In our first Kubernetes blog post, we discussed what Kubernetes has to offer and why you might want to use it.
To go with that blog, we started a series of walk-throughs on github on how to build an application using Kubernetes.
We’ve just released the latest walk-through in this series, which discusses deploying an application using Helm. This post is going to talk about why we chose to use Helm. It references the previous walk-throughs in the Kubernetes series, so if you haven’t read them yet it might not make sense. (Click here to check them out!)
In the first four episodes in our Kubernetes series, we deployed our application using
This works, but it’s painful because we have to manually run a command for each resource in our Kubernetes application. This is prone to error, because we might forget to deploy one resource, or introduce a typo when writing our
kubectl commands. As we add more parts to our application, the probability of these problems occurring increases.
You could avoid this by writing an automation script, but if you change the filenames or paths of your Kubernetes resources, then you need to update the script too.
The real problem is that we have to remember exactly how to deploy the application step by step. Our “application” (i.e, all of our Kubernetes resources packaged together) is something
kubectl has no idea about.
# Deploying an application to a cluster using kubectl...
> kubectl create -f ./ks/web-api-deployment.yaml
> kubectl create -f ./ks/web-api-service.yaml
> kubectl create -f ./ks/nginx-deployment.yaml
> kubectl create -f ./ks/nginx-service.yaml
> kubectl create -f ./ks/worker-deployment-1.yaml
> kubectl create -f ./ks/worker-deployment-2.yaml
> kubectl create -f ./ks/worker-service.yaml
Note: Although you can point
kubectl at a directory, things like rolling back that entire deployment still needs to be managed on a per-resource basis. There’s no model of an entire “application” at this point.
Helm to the rescue
Helm offers a solution to this problem. According to the documentation:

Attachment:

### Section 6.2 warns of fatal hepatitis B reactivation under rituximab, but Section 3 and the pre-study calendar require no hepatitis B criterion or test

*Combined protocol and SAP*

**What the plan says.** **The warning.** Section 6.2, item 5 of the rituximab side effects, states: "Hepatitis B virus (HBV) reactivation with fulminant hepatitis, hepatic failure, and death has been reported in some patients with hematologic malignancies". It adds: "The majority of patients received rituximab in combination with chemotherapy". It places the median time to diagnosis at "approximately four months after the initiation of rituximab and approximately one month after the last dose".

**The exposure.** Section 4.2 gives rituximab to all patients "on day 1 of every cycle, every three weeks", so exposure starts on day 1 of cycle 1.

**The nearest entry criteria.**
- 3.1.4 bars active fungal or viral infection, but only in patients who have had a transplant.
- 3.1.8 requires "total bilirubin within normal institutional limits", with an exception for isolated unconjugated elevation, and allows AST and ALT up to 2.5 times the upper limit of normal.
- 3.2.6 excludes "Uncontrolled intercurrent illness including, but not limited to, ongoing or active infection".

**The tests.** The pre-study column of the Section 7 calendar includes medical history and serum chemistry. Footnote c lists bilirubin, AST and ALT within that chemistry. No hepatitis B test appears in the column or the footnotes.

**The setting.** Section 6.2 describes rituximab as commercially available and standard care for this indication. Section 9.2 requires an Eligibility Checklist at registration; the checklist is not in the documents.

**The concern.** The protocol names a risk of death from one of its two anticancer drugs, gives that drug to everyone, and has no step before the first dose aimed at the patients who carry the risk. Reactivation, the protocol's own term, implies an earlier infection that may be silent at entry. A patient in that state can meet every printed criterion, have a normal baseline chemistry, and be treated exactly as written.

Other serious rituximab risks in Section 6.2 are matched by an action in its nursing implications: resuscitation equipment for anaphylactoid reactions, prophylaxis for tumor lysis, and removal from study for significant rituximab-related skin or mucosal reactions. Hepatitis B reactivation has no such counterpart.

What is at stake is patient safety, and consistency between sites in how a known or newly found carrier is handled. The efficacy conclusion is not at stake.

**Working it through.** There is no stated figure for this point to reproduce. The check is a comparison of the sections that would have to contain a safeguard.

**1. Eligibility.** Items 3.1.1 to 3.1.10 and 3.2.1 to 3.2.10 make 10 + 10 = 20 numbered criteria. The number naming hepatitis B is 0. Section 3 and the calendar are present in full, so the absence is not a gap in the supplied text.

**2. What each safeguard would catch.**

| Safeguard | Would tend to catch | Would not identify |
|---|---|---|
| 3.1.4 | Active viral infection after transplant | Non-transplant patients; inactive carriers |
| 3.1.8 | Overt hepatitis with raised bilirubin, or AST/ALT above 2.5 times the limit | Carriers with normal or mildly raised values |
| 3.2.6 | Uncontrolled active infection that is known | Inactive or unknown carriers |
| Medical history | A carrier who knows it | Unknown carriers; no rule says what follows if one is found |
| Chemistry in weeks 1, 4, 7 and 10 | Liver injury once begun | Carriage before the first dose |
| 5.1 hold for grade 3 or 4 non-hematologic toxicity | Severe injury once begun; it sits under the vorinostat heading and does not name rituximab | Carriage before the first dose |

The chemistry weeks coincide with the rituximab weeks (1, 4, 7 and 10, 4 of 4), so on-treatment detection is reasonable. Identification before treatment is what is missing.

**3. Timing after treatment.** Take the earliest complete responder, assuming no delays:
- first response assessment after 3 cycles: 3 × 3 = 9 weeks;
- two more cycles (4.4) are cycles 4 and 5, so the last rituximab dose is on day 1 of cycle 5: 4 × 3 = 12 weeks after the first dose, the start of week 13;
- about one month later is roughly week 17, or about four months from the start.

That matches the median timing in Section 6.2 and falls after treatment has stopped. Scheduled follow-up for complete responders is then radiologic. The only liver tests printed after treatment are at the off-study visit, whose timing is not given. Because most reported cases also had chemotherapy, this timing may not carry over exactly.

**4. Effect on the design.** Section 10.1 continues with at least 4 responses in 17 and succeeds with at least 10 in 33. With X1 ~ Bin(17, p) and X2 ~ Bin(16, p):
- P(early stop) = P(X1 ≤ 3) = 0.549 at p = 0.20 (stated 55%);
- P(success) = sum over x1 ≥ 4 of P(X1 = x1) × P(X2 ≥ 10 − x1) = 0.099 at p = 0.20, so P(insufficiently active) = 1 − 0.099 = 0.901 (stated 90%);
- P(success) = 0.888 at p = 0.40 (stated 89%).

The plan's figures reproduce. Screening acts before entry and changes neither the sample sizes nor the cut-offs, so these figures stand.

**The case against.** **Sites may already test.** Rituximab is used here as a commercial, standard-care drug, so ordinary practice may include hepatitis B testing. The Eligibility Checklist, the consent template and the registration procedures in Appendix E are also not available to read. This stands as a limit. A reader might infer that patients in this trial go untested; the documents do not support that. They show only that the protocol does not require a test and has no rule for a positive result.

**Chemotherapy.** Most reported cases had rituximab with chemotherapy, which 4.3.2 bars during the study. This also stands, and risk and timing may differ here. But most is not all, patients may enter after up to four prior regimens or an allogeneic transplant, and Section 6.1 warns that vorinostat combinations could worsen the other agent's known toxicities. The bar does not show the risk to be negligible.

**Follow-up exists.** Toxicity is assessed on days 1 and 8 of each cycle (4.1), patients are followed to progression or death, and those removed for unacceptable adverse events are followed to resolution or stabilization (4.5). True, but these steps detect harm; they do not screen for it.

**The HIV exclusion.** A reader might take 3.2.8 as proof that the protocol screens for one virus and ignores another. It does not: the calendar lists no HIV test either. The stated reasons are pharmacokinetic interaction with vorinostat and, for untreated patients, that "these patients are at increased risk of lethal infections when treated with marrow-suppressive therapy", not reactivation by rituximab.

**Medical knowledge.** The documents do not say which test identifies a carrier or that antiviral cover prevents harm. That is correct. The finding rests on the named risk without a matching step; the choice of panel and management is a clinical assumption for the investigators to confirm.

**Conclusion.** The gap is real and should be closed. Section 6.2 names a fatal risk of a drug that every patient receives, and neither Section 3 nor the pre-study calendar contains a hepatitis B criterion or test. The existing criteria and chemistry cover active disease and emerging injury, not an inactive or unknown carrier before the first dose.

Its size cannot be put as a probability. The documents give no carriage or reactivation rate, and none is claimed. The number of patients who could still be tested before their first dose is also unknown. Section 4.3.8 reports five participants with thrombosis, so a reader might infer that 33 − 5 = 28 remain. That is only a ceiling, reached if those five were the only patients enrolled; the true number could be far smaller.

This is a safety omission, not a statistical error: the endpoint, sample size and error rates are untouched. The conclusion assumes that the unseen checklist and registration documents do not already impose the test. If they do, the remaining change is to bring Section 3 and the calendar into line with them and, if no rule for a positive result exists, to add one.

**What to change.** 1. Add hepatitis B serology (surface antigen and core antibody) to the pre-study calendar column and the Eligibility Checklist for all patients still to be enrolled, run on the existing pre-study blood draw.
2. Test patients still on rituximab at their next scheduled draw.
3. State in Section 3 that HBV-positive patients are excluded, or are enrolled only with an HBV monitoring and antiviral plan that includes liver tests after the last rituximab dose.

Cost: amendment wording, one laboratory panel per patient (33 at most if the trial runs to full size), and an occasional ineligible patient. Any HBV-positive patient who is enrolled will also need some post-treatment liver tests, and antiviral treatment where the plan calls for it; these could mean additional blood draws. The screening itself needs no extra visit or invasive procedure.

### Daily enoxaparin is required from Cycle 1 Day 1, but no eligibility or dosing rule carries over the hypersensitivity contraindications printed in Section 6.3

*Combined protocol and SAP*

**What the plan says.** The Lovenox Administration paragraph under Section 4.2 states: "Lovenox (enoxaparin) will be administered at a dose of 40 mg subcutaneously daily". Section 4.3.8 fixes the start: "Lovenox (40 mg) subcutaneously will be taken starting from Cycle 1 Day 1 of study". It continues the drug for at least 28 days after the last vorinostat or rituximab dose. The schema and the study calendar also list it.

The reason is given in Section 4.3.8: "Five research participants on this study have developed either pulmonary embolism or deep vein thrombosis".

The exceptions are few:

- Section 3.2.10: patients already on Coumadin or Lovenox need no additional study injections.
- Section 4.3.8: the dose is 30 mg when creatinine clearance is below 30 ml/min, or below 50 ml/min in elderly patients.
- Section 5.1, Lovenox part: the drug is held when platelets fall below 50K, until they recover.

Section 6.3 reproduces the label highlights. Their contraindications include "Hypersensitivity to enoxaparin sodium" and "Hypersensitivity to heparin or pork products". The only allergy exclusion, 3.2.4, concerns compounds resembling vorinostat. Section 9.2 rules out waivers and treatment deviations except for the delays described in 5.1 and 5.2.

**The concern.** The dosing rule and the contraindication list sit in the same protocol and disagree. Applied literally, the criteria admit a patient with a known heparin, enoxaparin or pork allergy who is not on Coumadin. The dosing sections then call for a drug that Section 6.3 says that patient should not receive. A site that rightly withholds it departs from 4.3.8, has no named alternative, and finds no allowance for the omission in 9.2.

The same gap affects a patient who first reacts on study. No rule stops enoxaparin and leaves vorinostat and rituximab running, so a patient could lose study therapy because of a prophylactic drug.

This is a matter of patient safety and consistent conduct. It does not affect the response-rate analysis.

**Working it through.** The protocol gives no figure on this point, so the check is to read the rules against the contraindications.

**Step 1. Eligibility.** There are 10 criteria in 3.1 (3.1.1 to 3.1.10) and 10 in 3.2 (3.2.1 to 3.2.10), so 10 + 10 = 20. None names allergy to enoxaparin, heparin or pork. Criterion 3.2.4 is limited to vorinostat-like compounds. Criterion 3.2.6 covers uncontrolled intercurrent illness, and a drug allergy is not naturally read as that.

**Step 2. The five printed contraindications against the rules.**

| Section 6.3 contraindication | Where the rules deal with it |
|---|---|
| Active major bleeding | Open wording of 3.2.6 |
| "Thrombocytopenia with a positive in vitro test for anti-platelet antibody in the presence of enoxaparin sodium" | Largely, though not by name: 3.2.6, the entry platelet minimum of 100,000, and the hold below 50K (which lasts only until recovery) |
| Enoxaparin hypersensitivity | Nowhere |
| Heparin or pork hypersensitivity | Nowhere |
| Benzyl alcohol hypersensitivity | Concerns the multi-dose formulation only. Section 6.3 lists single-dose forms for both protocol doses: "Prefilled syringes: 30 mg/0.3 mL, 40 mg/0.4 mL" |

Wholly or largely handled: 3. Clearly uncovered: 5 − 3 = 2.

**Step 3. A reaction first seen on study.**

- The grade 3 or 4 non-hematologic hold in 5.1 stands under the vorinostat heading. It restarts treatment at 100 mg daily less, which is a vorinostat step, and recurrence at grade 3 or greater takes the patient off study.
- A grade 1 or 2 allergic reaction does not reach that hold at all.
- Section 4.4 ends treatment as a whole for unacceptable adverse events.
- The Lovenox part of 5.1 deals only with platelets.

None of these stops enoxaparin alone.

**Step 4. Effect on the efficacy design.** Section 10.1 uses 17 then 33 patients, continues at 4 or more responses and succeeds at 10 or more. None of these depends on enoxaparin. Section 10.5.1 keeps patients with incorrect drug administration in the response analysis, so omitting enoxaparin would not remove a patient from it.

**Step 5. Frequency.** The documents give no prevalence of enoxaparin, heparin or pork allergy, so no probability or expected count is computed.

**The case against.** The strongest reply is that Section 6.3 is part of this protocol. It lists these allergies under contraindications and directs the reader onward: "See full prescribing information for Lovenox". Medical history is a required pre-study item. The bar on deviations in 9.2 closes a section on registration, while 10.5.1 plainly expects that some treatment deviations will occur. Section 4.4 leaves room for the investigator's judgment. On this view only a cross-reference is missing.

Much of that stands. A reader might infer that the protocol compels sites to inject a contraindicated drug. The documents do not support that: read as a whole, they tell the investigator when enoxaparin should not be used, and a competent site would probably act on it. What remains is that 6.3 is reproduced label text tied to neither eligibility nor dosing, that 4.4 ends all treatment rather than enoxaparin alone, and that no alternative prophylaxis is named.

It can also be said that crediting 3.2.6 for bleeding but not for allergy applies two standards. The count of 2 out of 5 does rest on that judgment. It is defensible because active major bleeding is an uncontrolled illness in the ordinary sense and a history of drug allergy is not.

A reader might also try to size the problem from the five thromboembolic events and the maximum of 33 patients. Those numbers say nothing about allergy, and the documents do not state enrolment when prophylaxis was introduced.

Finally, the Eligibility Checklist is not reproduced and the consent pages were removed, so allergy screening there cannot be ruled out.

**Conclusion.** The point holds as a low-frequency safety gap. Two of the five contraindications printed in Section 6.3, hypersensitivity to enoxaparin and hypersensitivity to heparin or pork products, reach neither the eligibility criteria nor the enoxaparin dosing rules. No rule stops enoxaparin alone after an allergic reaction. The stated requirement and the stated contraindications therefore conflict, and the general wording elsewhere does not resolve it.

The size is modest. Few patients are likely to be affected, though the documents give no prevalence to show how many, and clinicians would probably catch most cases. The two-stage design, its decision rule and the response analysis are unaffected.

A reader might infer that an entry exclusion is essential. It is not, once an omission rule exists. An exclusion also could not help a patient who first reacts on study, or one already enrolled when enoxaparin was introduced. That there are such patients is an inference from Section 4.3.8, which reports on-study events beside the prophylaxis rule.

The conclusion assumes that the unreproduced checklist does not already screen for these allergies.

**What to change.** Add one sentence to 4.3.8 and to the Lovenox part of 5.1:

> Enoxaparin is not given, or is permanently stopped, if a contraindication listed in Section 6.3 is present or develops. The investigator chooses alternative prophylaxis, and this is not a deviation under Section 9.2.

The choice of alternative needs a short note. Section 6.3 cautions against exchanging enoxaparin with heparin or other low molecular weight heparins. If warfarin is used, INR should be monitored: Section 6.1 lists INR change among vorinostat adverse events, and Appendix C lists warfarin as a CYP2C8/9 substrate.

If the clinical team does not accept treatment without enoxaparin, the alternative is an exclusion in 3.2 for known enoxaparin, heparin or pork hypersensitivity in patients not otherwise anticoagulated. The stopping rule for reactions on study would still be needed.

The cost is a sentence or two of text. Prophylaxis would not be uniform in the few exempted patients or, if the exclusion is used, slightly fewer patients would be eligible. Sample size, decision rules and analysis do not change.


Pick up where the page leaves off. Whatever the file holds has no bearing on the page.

In other words, Helm allows us to work from the mental model of managing our “application” on our cluster, instead of individual Kubernetes resources via
How does it compare?
Let’s think about how we were deploying using the
kubectl command line.
Notice how for each resource, we have to run a manual
Compare that to deploying with helm…
We’re able to deploy our entire application by pointing helm at a directory containing all of our Kubernetes resources, using one command line call.
Okay, Helm saves me a few command line calls… so what?
While using helm does save you a bunch of command line calls, one of the big wins is that you now get to work from a mental model of managing an application on a Kubernetes cluster. You now manage the packaged “release”, instead of each resource on its own.
And helm offers more than that, too.
Helm keeps track of how many times an application has been deployed on a cluster. You can inspect what revision number you’re currently at, and you can even rollback to previous revisions if necessary. Doing this with
kubectl is possible, but it's much more difficult than just running
helm rollback <APPLICATION> <REVISION_NUMBER>.
Updates made easy
If you have changes to your application (e.g a new docker image to deploy), all you have to do is the following after updating your resource files:
helm upgrade <release-name> <chart-directory>
Helm does the hard work for you and figures out which bits need to be deployed.
If you’ve got a value that multiple deployments need to share (for example a port number), then usually you’d just duplicate that value in each deployment definition.
With Helm, you define configuration values in a separate
values.yaml file and reference those in other resource files. Helm injects the values at deployment time.
This has the huge benefit of centralising your configuration values. If you update a value, then all resources depending on it get that updated value. No more forgetting to update one resource!
So how do I get started?
You can check out our Kubernetes series on github.com/red-gate/ks.
You can also read the helm documentation.
We’re going to be looking at how we add a database to the cluster. This is interesting because databases are stateful. It’s not ok to kill a database pod, because we’ll lose all the data. We need to persist that data outside of the cluster somehow.
Keep an eye out for the next tutorials. We’ll also be looking into database dev-ops practices for how you can manage schema migrations, backups, and other tasks.